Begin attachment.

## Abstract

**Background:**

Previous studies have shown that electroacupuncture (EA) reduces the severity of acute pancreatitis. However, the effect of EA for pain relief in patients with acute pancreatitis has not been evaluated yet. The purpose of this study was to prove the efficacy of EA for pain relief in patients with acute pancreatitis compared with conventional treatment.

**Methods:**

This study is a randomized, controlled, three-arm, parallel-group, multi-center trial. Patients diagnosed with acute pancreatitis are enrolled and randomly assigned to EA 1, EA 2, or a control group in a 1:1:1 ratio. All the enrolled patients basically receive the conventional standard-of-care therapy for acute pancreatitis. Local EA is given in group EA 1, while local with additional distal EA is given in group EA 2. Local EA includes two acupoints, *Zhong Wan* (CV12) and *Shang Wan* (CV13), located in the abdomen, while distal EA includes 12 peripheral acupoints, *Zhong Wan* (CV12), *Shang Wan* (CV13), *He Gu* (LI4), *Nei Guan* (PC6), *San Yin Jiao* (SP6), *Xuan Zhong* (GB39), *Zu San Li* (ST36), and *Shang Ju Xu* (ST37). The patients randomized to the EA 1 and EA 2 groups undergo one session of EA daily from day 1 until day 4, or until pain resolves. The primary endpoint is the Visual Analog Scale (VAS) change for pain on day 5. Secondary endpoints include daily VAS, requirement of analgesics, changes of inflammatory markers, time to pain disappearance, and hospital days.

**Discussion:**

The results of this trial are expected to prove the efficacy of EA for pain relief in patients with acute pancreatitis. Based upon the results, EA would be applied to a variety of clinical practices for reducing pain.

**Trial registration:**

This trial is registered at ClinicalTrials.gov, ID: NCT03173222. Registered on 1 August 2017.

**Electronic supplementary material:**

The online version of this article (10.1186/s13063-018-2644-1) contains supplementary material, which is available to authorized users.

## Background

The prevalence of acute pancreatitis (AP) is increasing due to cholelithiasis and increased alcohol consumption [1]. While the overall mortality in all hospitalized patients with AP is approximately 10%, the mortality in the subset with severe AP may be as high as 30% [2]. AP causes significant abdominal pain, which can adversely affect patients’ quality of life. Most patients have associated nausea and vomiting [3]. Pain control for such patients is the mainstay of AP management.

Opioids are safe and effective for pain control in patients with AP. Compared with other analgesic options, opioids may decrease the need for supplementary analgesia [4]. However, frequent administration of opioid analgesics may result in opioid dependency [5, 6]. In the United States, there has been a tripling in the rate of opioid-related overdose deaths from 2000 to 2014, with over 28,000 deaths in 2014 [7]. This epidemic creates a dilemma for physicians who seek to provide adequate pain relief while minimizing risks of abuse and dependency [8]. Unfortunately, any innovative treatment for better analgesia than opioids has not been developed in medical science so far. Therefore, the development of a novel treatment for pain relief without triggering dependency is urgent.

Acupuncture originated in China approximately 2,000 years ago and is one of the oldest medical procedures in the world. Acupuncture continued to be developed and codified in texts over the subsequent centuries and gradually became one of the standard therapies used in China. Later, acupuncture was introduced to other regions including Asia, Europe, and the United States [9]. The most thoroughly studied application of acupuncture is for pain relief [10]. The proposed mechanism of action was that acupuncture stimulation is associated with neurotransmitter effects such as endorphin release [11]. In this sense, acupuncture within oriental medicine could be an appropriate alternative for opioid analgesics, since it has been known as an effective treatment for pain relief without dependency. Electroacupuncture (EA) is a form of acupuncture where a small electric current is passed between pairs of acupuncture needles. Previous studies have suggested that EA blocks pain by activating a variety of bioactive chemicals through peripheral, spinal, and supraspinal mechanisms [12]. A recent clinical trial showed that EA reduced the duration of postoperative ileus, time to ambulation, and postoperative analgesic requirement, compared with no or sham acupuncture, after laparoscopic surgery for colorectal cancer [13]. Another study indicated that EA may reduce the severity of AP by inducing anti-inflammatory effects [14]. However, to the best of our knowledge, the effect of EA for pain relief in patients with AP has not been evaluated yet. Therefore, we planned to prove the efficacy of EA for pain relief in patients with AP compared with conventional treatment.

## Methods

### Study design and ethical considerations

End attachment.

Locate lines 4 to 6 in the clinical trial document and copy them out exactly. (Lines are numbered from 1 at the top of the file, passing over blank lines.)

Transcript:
**Methods:**

This study is a randomized, controlled, three-arm, parallel-group, multi-center trial. Patients diagnosed with acute pancreatitis are enrolled and randomly assigned to EA 1, EA 2, or a control group in a 1:1:1 ratio. All the enrolled patients basically receive the conventional standard-of-care therapy for acute pancreatitis. Local EA is given in group EA 1, while local with additional distal EA is given in group EA 2. Local EA includes two acupoints, *Zhong Wan* (CV12) and *Shang Wan* (CV13), located in the abdomen, while distal EA includes 12 peripheral acupoints, *Zhong Wan* (CV12), *Shang Wan* (CV13), *He Gu* (LI4), *Nei Guan* (PC6), *San Yin Jiao* (SP6), *Xuan Zhong* (GB39), *Zu San Li* (ST36), and *Shang Ju Xu* (ST37). The patients randomized to the EA 1 and EA 2 groups undergo one session of EA daily from day 1 until day 4, or until pain resolves. The primary endpoint is the Visual Analog Scale (VAS) change for pain on day 5. Secondary endpoints include daily VAS, requirement of analgesics, changes of inflammatory markers, time to pain disappearance, and hospital days.

**Discussion:**